Galvez eyes Pfizer vaccine delivery to PH by 2nd quarter of 2021

Sofia Tomacruz
Galvez eyes Pfizer vaccine delivery to PH by 2nd quarter of 2021

LIMITED. A healthcare worker holds a vial of the Pfizer-BioNTech COVID-19 vaccine at Rafik Hariri University Hospital, in Beirut, Lebanon, February 14, 2021.

Photo by Mohamed Azakir/Reuters

The new timeline is a far cry from initial schedules. Filipinos had expected Pfizer's vaccine to be the first delivered to the country.

Philippine vaccine czar Carlito Galvez Jr said Filipinos can expect doses of Pfizer and BioNTech’s vaccine to arrive in the Philippines by the 2nd quarter of 2021, after paperwork on indemnity agreements delayed the delivery of doses.

The vaccine supply expected in the 2nd quarter, or April at the earliest, will come from the COVAX Facility led by the World Health Organization, Galvez said. Doses which may be purchased directly from Pfizer could arrive in the latter half of 2021 at the earliest, he added.

Galvez’s new timeline is a far cry from initial schedules. Filipinos had expected 117,000 doses of Pfizer’s shot by mid-February, supposed to be the first vaccine delivered to the country.

The lack of an indemnification law, as well as disagreements over the scope of indemnity for Pfizer, stalled the country’s access to the vaccine.

“What we see is that maybe we can get Pfizer in the 2nd quarter from COVAX, but not the procurement…. The procurement, they said initially, is [for the] 3rd quarter and 4th quarter because they do not have supplies,” Galvez said in Filipino during a press briefing marking the start of the country’s rollout of its COVID-19 vaccination program on Monday, March 1. 

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With Pfizer’s vaccine in high demand across the world, Galvez said Filipinos “should not expect” delivery to take place immediately.

“We see that practically all countries are getting Pfizer, Moderna, and also AstraZeneca,” he said.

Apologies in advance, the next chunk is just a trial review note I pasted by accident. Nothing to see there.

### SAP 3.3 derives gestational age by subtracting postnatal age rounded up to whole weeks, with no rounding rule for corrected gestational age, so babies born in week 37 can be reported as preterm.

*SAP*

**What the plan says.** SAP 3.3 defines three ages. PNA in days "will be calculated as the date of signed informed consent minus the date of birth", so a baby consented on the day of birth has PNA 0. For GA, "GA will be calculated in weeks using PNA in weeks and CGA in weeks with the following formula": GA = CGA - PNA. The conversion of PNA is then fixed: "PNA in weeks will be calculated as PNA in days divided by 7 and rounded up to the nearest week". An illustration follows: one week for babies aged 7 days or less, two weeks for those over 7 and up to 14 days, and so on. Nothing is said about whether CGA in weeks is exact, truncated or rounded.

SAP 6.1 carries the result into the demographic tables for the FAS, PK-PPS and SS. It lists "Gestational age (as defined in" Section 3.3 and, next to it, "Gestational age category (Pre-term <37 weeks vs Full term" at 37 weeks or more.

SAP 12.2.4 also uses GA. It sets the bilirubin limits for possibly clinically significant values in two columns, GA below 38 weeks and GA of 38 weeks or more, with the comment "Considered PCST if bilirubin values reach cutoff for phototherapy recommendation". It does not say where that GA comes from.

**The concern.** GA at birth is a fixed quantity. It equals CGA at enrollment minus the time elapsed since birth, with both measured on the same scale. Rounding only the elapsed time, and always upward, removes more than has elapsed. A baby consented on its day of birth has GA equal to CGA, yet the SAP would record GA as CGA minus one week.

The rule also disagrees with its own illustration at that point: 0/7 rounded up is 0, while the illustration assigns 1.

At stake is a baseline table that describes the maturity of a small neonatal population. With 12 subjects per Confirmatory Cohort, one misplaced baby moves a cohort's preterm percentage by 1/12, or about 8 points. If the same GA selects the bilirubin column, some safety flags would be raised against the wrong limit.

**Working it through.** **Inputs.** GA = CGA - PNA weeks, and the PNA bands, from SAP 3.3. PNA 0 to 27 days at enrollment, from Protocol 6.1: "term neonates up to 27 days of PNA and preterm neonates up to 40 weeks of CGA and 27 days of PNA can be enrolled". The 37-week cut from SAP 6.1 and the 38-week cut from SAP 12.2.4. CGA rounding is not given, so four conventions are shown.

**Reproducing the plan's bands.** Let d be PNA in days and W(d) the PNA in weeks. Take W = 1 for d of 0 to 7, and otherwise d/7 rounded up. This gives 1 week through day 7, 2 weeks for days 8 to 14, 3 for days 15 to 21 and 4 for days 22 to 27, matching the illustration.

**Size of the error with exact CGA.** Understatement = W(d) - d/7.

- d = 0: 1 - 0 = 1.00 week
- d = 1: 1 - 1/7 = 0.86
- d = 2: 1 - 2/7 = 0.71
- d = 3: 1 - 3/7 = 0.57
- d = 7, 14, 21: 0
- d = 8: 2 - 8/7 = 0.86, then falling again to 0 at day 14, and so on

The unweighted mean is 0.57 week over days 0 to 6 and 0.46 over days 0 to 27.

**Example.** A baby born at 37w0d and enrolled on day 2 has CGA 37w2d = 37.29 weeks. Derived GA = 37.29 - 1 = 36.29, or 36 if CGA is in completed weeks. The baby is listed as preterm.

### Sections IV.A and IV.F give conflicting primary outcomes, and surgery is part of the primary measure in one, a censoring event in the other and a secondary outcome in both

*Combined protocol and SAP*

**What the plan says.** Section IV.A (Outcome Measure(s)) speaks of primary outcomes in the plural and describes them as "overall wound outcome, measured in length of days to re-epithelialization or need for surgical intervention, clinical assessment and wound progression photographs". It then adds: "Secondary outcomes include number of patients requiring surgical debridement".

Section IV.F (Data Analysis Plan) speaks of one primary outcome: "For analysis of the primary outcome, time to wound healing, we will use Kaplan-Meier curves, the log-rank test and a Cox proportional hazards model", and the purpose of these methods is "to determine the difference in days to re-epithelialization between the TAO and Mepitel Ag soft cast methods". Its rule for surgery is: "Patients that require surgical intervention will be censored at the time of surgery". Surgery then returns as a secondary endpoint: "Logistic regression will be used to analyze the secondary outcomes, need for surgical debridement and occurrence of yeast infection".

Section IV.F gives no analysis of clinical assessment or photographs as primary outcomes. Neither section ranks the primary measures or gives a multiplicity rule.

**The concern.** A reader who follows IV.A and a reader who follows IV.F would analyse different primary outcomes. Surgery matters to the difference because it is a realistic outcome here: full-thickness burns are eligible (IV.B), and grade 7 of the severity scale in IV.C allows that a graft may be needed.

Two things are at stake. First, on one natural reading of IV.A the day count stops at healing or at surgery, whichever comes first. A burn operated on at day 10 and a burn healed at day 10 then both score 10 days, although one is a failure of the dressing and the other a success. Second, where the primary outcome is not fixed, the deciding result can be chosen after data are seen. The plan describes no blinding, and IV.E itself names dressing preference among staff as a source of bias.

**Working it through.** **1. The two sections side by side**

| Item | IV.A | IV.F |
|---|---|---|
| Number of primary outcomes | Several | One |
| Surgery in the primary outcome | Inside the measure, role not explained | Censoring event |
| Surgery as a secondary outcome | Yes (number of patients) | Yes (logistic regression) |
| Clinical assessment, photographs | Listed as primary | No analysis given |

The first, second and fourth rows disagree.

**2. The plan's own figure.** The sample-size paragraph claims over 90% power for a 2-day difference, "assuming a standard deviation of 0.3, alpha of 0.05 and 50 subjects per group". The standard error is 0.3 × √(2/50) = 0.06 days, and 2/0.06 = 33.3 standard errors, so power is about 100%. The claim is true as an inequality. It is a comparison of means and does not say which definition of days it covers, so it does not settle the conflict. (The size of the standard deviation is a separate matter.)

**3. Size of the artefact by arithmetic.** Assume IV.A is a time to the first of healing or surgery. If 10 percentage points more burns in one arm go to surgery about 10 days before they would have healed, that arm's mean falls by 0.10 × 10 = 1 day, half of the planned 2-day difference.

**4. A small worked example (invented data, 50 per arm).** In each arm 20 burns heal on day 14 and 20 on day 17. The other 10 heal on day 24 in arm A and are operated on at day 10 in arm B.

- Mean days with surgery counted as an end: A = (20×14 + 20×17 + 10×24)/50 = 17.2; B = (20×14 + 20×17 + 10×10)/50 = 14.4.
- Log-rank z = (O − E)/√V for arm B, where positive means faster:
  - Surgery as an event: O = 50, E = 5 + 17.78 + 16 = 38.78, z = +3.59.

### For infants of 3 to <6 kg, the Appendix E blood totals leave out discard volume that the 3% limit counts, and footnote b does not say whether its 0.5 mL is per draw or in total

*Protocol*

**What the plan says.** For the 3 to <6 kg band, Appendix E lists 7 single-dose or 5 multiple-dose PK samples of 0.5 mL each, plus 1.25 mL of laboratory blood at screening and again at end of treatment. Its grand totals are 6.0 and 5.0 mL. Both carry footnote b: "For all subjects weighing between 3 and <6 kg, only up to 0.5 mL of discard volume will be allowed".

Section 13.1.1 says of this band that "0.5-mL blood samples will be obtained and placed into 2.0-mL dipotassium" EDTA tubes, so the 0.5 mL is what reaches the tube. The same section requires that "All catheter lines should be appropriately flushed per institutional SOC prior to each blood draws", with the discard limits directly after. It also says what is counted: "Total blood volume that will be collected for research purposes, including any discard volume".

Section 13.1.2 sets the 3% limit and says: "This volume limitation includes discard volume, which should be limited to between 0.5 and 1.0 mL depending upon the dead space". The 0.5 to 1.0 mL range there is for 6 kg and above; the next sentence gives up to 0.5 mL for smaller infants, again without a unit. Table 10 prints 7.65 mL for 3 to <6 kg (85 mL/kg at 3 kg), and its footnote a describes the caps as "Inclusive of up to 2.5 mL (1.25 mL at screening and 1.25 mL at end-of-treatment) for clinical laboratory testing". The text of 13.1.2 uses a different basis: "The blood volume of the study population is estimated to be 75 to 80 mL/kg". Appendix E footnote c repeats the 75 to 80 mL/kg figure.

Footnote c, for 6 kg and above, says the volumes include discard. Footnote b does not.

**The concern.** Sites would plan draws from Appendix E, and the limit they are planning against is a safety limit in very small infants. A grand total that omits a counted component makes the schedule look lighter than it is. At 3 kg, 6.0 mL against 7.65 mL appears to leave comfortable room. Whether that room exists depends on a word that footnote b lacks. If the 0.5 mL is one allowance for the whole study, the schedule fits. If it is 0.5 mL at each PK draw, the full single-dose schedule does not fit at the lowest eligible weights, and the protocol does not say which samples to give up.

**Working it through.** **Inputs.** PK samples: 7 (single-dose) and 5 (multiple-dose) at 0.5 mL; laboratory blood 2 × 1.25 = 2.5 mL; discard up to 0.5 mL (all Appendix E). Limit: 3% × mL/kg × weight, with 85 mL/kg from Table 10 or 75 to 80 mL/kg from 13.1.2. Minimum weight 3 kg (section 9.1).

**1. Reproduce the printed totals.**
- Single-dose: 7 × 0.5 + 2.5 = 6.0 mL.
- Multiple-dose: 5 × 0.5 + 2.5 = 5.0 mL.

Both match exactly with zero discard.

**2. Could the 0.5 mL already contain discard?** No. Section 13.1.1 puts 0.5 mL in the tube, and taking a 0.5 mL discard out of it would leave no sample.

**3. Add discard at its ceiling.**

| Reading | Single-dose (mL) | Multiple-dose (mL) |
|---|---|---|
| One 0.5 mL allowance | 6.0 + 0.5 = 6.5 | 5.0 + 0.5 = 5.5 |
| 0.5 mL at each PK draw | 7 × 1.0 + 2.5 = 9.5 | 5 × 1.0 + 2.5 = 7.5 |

Up to Pfizer

Galvez said that with the enactment of the Philippines’ COVID-19 Vaccination Program Act of 2021, the country now has “conditional immunity” that would provide legal cover for vaccine firms as shots remain under emergency use authorization.

“Nasa kanila ang bola (The ball is in their court),” he said.

Galvez added, “Sinasabi natin sa Pfizer na sila ay (We told Pfizer that they are) fully immune [to] any litigation because the government will take care of the indemnification of those people who will have those adverse effects.”

Unlike other vaccine companies such as Johnson & Johnson, Galvez said, Pfizer did not state during negotiations that it needed a law on indemnification to be passed before the country gains access to its vaccine.

The retired general added that Pfizer asked for the removal of certain provisions in an agreement, which the government could not agree to “considering that it’s our protection” if there would be “gross negligence.”

Presidential Spokesperson Harry Roque said President Rodrigo Duterte’s position on the matter was that the recently passed indemnification law covered the scope of what vaccine firms had requested from the government. 

“We’re very proud of that law but we cannot give any more [concessions] because we’ve given everything the pharmaceuticals wanted,” Duterte’s spokesman said in a mix of English and Filipino.

The Duterte government, added Roque, has “done the best that we could” to accommodate vaccine firms’ requests.

Galvez, meanwhile, said that even if the Philippines’ indemnity law were inadequate for direct procurement, the country would still be able to get Pfizer doses. An indemnity agreement crafted by COVAX and a “side letter” could be signed to assure delivery of Pfizer’s vaccine. 

“Pfizer…has promised their commitment for COVAX that they will deliver the promised doses they have – the 117,000 doses,” he said. –

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Sofia Tomacruz

Sofia Tomacruz covers foreign affairs and is the lead reporter on the coronavirus pandemic. She also writes stories on the treatment of women and children. Follow her on Twitter via @sofiatomacruz. Email her at